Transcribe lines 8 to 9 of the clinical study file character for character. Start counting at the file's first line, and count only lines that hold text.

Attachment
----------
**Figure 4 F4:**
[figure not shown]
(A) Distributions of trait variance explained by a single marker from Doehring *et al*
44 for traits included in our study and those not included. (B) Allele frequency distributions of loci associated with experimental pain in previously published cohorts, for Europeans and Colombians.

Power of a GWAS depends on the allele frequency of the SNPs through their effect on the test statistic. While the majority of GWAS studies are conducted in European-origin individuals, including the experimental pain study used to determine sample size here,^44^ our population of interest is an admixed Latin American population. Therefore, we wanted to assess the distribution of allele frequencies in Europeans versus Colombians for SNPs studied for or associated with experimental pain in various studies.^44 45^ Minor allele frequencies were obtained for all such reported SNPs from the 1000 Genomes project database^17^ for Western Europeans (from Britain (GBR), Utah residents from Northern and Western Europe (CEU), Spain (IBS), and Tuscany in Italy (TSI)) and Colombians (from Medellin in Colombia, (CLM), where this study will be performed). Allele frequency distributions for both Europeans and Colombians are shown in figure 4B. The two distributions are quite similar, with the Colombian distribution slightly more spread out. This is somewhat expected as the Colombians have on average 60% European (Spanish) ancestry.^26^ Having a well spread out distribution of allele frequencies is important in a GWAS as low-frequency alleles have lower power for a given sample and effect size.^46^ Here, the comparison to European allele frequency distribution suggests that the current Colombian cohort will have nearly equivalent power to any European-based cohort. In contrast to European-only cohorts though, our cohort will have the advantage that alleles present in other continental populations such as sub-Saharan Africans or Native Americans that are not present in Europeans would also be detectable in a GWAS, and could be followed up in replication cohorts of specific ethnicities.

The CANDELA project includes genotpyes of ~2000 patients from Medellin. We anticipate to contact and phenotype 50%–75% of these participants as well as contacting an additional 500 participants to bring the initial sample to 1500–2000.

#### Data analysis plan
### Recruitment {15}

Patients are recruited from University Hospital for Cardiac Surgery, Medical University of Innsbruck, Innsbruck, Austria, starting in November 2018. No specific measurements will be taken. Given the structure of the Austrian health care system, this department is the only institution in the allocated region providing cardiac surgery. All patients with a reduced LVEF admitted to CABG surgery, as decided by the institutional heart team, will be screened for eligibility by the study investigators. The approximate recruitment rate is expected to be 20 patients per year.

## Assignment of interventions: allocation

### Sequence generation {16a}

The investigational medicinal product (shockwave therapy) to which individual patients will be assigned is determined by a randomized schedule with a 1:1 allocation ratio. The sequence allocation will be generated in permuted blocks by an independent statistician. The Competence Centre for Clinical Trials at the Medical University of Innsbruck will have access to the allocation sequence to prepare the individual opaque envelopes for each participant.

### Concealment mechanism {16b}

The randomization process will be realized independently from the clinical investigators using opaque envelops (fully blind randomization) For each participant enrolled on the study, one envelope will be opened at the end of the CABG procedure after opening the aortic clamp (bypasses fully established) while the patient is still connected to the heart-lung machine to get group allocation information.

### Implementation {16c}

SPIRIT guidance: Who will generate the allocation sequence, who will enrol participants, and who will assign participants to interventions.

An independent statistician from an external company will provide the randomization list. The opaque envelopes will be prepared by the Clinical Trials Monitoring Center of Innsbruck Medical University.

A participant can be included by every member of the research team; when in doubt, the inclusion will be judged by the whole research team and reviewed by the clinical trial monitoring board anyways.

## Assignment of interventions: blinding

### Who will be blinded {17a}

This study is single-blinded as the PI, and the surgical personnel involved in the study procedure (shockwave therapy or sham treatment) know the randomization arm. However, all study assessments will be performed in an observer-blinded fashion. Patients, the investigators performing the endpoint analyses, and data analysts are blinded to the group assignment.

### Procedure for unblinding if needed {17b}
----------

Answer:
### Recruitment {15}

Patients are recruited from University Hospital for Cardiac Surgery, Medical University of Innsbruck, Innsbruck, Austria, starting in November 2018. No specific measurements will be taken. Given the structure of the Austrian health care system, this department is the only institution in the allocated region providing cardiac surgery. All patients with a reduced LVEF admitted to CABG surgery, as decided by the institutional heart team, will be screened for eligibility by the study investigators. The approximate recruitment rate is expected to be 20 patients per year.